“Offsets should not ever be used to justify the approval of a development that otherwise would not have been approved. In an ideal world, we could prevent all damage to the Great Barrier Reef, and we could do away with offsets. But in reality, it’s a balancing act: if you don’t have offsets, development will still go ahead, but we’ll have nothing to force companies to compensate for their damage.”
Here’s the abstract to the research article:
Biodiversity offsets are a prevalent mechanism to compensate for development impacts to natural resources, but the appropriateness and efficacy of offsets remain the subjects of research and debate. Effective offsets for impacts to marine resources present even more challenges than those for terrestrial impacts. The Great Barrier Reef World Heritage Area is globally valuable for both biodiversity and heritage, but coastal development is undermining these values, and more effective offsets are needed to compensate for the damage. To improve the effectiveness of marine offsets for the Great Barrier Reef, we recommend that: (1) proponents be required to follow and document their adherence to the mitigation hierarchy, which considers offsets only as a last resort after avoidance and mitigation, (2) proponents and regulators consider the risk of offsetability prior to offset design, (3) the Australian government require offsets to achieve additional, measurable net benefits, relative to the counterfactual baseline, for all affected values, (4) specialist third parties (not government or proponents) design and implement marine offsets, (5) offsets are direct and specific to the affected values, with very minimal investment into research, (6) offsets are consolidated into strategic implementation sites, with long-term legal protection, that are consistent with the zoning of the Great Barrier Reef Marine Park and adjacent coastal land uses, (7) the time between impact and net benefit should be minimized, and net benefits should be maintained in perpetuity, (8) proponents pay the full cost of offset implementation, monitoring and evaluation, and cost is agreed upon before the development is approved, and (9) monitoring of the efficacy of offsets is separate to but coordinated with regional monitoring programs for ecosystem health, and monitoring data are made publically available. Within this context, and with careful and rigorous methods as described herein, offsets can contribute to maintaining the Outstanding Universal Value of the multiple-use World Heritage Area.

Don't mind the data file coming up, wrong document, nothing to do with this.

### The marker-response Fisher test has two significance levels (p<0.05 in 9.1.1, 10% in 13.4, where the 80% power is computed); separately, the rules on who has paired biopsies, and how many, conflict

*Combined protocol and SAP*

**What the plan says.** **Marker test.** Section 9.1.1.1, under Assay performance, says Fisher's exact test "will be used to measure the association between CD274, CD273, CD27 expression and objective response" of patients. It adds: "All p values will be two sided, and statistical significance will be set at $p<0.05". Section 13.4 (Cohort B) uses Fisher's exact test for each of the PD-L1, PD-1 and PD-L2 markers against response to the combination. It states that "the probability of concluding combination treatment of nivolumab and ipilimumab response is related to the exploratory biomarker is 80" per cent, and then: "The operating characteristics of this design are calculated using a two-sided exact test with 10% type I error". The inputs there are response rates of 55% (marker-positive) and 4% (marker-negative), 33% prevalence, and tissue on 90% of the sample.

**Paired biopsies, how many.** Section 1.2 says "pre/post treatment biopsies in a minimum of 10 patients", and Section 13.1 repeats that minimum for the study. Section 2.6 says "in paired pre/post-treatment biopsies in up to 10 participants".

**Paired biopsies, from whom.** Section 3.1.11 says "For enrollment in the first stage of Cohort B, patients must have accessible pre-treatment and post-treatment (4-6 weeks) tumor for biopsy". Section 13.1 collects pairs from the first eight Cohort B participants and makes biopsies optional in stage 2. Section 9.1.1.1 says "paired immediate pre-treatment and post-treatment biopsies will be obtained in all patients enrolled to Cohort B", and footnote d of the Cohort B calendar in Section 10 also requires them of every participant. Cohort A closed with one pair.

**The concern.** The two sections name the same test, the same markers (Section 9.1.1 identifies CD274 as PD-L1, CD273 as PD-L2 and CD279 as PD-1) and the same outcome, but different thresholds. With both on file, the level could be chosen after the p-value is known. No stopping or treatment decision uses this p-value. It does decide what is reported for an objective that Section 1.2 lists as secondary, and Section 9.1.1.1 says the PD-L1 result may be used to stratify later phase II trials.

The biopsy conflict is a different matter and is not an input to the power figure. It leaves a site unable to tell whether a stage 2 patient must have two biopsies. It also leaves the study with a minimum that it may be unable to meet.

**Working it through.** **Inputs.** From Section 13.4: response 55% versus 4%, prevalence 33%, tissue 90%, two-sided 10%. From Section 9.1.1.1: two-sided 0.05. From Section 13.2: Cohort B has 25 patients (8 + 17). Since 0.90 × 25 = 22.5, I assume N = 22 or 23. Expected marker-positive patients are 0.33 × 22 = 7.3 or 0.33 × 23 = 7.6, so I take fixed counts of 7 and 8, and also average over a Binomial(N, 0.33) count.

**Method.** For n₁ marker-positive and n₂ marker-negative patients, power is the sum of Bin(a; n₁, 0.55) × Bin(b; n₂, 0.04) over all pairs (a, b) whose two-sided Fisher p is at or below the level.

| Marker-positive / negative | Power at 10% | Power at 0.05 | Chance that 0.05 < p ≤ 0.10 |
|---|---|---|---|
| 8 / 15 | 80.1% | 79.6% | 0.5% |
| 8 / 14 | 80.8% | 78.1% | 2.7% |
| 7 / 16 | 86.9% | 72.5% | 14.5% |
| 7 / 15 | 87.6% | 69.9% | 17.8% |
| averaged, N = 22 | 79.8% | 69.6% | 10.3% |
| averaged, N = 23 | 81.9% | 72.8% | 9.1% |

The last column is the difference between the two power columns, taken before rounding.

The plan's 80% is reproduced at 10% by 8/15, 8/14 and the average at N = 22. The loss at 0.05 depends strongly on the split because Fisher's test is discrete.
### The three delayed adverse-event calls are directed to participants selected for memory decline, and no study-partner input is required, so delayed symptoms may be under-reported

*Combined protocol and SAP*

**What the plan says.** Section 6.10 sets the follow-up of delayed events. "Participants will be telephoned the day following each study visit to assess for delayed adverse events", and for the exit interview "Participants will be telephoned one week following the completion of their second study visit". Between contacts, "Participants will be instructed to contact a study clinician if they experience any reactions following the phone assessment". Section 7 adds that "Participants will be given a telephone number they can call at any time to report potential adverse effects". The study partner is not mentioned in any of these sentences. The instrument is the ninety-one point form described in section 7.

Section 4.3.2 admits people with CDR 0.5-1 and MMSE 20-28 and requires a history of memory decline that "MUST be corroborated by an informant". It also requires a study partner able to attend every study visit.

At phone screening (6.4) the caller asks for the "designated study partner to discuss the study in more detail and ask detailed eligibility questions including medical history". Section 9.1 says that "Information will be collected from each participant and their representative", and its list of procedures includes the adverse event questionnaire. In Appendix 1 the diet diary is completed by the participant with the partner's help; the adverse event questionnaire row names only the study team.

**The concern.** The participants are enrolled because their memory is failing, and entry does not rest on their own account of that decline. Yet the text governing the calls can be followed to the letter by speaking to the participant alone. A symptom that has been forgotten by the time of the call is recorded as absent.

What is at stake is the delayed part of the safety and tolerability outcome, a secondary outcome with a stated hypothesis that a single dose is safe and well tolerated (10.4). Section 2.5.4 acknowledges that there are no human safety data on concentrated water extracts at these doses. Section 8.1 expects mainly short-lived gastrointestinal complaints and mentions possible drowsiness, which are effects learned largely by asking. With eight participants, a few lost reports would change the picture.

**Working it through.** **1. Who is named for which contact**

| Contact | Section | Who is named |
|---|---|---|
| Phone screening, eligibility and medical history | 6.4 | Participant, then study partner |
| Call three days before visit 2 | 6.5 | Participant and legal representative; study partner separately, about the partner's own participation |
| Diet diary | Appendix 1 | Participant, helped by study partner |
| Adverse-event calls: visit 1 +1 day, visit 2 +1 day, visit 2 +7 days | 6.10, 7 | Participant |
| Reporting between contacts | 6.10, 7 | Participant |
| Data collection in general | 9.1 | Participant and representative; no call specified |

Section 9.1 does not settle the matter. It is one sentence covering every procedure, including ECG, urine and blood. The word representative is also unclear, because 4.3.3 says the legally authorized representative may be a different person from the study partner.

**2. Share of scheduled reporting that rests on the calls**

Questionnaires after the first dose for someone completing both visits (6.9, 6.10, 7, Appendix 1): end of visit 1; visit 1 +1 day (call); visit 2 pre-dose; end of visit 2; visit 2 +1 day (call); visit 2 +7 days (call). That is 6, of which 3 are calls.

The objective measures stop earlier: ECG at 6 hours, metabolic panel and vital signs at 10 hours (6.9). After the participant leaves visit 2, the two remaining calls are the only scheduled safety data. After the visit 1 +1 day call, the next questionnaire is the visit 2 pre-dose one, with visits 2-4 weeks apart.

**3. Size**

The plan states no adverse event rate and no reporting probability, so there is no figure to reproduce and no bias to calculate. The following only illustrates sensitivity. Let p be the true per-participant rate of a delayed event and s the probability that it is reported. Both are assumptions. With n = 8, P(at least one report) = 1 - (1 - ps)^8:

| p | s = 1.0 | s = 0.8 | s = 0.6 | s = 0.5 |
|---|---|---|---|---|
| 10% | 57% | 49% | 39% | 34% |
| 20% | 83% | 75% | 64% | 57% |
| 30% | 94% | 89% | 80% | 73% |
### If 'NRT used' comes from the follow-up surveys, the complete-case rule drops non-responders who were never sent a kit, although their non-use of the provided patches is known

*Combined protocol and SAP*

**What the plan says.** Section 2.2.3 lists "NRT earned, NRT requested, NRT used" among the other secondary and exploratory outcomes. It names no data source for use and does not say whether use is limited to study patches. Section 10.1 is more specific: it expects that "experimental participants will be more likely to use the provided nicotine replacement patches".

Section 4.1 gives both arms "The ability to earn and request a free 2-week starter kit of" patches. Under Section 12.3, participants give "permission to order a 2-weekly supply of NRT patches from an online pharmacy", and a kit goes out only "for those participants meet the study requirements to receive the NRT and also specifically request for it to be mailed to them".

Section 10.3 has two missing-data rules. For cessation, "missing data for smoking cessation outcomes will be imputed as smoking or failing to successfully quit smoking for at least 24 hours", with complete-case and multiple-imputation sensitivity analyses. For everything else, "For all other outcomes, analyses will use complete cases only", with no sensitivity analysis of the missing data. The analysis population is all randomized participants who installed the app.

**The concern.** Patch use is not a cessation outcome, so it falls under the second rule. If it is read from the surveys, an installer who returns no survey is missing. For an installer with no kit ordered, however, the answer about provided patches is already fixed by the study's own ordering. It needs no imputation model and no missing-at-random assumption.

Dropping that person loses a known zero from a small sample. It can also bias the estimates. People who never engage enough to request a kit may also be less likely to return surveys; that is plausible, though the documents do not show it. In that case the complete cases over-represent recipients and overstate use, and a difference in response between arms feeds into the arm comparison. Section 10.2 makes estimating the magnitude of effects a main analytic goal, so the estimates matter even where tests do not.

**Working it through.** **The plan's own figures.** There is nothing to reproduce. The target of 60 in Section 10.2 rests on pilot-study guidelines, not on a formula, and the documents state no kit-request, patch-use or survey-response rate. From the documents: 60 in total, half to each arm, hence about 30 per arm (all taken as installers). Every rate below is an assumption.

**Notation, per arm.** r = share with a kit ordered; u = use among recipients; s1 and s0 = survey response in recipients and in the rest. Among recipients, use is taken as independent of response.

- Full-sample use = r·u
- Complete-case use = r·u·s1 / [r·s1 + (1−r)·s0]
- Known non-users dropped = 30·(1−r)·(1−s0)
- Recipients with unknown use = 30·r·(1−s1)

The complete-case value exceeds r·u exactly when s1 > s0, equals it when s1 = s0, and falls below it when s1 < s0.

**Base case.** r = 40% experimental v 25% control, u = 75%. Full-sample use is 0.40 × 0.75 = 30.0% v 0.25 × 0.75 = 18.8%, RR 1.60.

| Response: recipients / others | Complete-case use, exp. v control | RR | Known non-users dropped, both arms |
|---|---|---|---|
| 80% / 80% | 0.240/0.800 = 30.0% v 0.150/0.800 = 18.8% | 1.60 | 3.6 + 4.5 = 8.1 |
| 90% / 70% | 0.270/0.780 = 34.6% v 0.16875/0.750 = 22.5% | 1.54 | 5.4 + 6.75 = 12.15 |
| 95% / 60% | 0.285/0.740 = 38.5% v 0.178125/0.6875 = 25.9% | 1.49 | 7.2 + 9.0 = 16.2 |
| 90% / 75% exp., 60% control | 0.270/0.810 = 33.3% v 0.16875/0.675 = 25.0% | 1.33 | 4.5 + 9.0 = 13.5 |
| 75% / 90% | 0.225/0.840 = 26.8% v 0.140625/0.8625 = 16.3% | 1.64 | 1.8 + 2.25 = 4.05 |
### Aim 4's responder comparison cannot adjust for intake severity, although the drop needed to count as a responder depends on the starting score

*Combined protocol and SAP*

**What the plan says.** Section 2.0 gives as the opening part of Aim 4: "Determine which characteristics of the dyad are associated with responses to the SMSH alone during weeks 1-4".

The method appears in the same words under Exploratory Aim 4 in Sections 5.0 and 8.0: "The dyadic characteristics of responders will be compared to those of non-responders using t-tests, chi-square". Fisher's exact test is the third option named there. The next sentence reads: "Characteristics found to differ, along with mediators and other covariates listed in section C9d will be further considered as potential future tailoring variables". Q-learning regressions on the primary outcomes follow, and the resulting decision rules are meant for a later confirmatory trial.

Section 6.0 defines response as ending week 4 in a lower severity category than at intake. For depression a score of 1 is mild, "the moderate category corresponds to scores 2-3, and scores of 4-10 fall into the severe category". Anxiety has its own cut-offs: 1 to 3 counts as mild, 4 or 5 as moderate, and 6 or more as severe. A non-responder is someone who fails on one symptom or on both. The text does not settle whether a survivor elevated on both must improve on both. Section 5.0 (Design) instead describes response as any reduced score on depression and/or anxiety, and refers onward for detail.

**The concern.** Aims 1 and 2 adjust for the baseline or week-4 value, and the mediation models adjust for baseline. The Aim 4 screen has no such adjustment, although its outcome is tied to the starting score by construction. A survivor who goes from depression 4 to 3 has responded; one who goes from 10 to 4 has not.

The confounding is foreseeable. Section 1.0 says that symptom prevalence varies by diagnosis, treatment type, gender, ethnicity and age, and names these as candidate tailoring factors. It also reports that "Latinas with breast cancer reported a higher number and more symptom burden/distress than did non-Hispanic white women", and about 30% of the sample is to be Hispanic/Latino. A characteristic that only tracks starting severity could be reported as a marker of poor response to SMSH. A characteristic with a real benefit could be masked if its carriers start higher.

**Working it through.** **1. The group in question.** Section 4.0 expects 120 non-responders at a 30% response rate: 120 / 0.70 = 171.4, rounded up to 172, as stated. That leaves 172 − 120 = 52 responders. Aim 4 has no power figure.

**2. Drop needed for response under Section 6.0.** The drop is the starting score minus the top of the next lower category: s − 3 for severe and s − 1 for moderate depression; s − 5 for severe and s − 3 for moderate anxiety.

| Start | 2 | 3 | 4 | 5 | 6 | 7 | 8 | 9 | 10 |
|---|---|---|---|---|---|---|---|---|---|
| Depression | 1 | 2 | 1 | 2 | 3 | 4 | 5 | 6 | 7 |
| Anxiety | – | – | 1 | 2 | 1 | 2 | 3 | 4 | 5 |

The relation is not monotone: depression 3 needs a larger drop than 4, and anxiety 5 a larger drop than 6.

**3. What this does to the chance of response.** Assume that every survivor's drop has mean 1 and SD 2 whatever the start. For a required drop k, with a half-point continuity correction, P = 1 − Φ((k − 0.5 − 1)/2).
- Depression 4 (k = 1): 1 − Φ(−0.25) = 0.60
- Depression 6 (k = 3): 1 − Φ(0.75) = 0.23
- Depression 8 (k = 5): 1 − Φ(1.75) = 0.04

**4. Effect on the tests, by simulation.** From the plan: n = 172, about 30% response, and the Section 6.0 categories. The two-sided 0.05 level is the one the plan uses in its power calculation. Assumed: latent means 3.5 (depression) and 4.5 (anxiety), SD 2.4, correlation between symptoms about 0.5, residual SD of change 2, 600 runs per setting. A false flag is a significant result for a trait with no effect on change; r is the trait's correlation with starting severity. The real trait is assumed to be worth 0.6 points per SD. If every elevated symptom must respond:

Abbot Point Coal Terminal
One of the latest coastal developments potentially influencing the marine area and Great Barrier Reef is the Abbot Point Coal Terminal (see my previous post Gina vs. the reef? A plea for informed debate on biodiversity offsets). This has been controversely discussed and picked up by the media, especially for the plan to dump spoil in the sea which was recently abandoned. Read more: Abbot Point dredging approval under heavy fire.